Current Treatment Options in Neurology

, Volume 12, Issue 2, pp 142–154 | Cite as

Management of Traumatic Brain Injury

  • Andrew Losiniecki
  • Lori Shutter
Critical Care Neurology

Opinion statement

Traumatic brain injury (TBI) is a complex disease process that requires constant attention as one manages the associated body systems. Even though an “isolated” brain injury may be the cause for admission to the hospital, the injured brain cannot be thought of in isolation from the remainder of the body. All body systems, from cardiac to pulmonary, need to be addressed as one moves from the initial to the long-term management of the TBI. The multiple issues are best addressed with a dedicated neurocritical care team that is in continuous communication with the neurosurgical team throughout the course of treatment. To date, no pharmacologic treatment has led to improved outcomes after TBI, but it is becoming increasingly clear that advances in the critical care of TBI patients are contributing to better results.

During resuscitation of the TBI patient, medical management in its simplest form strives to return measurable vital signs and laboratory values (eg, intracranial pressure, mean arterial pressure, blood glucose, PaO2, or PaCO2) to their normal range. The initial goal is to maintain or reestablish normal homeostasis.

The initial injury to the brain is irreversible by any medical modalities available today. After the initial resuscitation, medical maneuvers are directed at limiting secondary damage to the brain. Secondary brain injury occurs in response to inflammatory changes, expanding hematomas, cellular swelling, seizures, and systemic complications (ie, hemodynamic or pulmonary changes, fever, pain); vulnerable surrounding brain tissue can be damaged through alterations in cerebral perfusion and metabolism. Treatments to address these issues include, but are not limited to, analgesics, sedatives, anticonvulsants, hyperosmotic agents, and hypothermia.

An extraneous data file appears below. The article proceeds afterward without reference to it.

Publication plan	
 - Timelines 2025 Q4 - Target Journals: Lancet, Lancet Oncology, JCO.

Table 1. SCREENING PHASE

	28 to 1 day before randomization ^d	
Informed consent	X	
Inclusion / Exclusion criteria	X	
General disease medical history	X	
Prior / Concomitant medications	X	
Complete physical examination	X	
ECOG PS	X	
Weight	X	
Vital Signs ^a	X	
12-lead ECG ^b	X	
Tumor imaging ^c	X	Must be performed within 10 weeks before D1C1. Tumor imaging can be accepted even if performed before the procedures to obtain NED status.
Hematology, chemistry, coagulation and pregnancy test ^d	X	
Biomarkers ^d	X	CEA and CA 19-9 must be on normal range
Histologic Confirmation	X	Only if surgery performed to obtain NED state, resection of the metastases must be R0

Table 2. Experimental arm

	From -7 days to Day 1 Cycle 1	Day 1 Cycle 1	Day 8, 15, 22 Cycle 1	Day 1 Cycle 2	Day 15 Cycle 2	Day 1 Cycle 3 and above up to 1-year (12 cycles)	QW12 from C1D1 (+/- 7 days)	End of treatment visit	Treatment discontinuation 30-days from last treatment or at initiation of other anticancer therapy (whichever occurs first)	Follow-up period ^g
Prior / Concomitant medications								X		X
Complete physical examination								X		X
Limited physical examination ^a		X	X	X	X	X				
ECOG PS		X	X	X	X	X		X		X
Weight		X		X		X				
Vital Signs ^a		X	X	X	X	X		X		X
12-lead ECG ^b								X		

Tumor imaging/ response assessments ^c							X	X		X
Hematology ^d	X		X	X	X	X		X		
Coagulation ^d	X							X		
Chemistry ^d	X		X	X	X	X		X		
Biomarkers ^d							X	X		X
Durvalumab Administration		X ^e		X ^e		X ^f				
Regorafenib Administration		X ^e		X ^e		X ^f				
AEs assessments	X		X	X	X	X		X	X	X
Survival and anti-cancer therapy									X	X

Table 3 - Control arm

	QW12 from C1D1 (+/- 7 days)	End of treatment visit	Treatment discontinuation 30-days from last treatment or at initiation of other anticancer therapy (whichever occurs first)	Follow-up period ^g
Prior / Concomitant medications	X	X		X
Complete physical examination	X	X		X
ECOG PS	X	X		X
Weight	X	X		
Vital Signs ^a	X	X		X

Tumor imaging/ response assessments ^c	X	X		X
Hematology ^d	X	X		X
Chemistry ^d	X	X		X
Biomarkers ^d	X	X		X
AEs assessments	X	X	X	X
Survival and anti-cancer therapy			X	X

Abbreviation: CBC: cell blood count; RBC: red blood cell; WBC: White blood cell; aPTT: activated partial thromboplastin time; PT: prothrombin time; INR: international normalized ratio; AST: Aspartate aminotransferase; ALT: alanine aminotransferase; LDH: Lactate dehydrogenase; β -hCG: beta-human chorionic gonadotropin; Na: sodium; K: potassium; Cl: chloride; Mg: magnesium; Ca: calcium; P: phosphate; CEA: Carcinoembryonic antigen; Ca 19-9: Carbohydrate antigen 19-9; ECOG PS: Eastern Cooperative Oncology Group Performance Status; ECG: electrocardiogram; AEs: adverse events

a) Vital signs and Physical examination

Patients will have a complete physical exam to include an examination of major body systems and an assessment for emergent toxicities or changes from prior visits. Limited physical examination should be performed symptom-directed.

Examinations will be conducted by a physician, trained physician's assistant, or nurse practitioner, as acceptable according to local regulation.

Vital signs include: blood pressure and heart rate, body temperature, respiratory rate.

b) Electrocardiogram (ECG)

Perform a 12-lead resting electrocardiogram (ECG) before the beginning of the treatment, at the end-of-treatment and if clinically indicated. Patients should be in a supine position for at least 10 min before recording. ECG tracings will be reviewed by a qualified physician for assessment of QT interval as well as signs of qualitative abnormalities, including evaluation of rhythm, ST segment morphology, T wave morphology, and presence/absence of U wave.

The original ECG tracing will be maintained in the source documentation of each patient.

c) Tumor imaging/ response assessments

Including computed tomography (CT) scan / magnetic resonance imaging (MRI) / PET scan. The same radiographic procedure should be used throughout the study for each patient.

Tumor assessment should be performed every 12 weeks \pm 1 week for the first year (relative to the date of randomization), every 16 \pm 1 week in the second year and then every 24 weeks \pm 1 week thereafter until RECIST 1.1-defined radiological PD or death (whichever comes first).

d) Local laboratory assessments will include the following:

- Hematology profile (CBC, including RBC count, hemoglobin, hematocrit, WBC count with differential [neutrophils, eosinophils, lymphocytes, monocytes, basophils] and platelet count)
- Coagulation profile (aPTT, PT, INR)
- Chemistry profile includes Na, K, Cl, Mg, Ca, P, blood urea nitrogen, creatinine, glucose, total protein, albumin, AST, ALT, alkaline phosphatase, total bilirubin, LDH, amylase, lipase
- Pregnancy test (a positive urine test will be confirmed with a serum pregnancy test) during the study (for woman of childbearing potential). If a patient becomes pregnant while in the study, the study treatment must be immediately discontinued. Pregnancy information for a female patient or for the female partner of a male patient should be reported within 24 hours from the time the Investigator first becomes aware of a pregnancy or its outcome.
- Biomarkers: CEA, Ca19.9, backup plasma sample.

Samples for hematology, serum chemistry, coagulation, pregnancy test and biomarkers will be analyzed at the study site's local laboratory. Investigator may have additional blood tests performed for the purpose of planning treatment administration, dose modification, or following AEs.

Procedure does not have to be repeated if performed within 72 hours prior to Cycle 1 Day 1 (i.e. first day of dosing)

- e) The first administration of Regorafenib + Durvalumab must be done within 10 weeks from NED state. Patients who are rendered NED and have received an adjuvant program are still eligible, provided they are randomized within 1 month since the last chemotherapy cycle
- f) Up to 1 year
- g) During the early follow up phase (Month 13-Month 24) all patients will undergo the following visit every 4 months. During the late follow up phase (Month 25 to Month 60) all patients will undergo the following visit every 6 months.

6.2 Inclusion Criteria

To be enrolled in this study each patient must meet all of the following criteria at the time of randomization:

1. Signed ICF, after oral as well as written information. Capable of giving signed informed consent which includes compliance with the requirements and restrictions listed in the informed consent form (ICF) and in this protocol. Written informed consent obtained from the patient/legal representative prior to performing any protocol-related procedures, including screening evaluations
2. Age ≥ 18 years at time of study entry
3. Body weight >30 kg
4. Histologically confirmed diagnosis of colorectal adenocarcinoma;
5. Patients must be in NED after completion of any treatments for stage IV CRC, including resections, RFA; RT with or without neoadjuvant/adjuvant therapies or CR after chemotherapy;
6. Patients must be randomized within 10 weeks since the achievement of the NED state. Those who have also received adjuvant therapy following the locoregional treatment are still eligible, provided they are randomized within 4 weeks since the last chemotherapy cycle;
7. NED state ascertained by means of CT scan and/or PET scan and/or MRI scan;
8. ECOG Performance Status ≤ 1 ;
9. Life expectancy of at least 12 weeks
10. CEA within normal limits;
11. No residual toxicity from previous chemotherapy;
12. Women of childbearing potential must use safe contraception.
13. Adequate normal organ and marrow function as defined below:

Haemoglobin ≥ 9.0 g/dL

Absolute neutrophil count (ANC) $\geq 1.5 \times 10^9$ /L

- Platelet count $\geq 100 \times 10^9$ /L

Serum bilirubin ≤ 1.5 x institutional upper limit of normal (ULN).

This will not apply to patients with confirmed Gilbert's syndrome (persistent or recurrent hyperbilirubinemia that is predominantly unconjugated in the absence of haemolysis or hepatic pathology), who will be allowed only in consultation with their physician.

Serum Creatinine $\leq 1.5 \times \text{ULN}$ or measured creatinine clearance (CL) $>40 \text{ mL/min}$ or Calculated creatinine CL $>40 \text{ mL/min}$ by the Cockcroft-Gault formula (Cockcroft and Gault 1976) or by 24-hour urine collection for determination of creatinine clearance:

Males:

The future of TBI care likely lies in the areas of better injury classification to guide therapeutic interventions, management of secondary injury, improved technology for intracranial monitoring, and regeneration/rehabilitation. Studies focusing on signaling pathways, neural stem cells, and reparative medications are all in the early stages of development; their use is currently experimental at best.

There are few areas in medicine where clinicians have the opportunity to impact a patient’s life to the degree seen in the management of TBI. Although parts of the proverbial puzzle certainly remain unsolved, it is the remarkable recoveries that patients make with the therapeutic modalities available today that keep management of TBI one of the most exciting areas in medicine.


Traumatic Brain Injury Traumatic Brain Injury Patient Decompressive Craniectomy Neurocritical Care Traumatic Axonal Injury 
These keywords were added by machine and not by the authors. This process is experimental and the keywords may be updated as the learning algorithm improves.



Dr. Shutter has received research support from UCB Pharma, the US Department of Defense, and the National Institutes of Health. No other potential conflicts of interest relevant to this article were reported.

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Copyright information

© Springer Science+Business Media, LLC 2010

Authors and Affiliations

  1. 1.NSICU/Neurocritical Care Program, University of Cincinnati Medical CenterCincinnatiUSA

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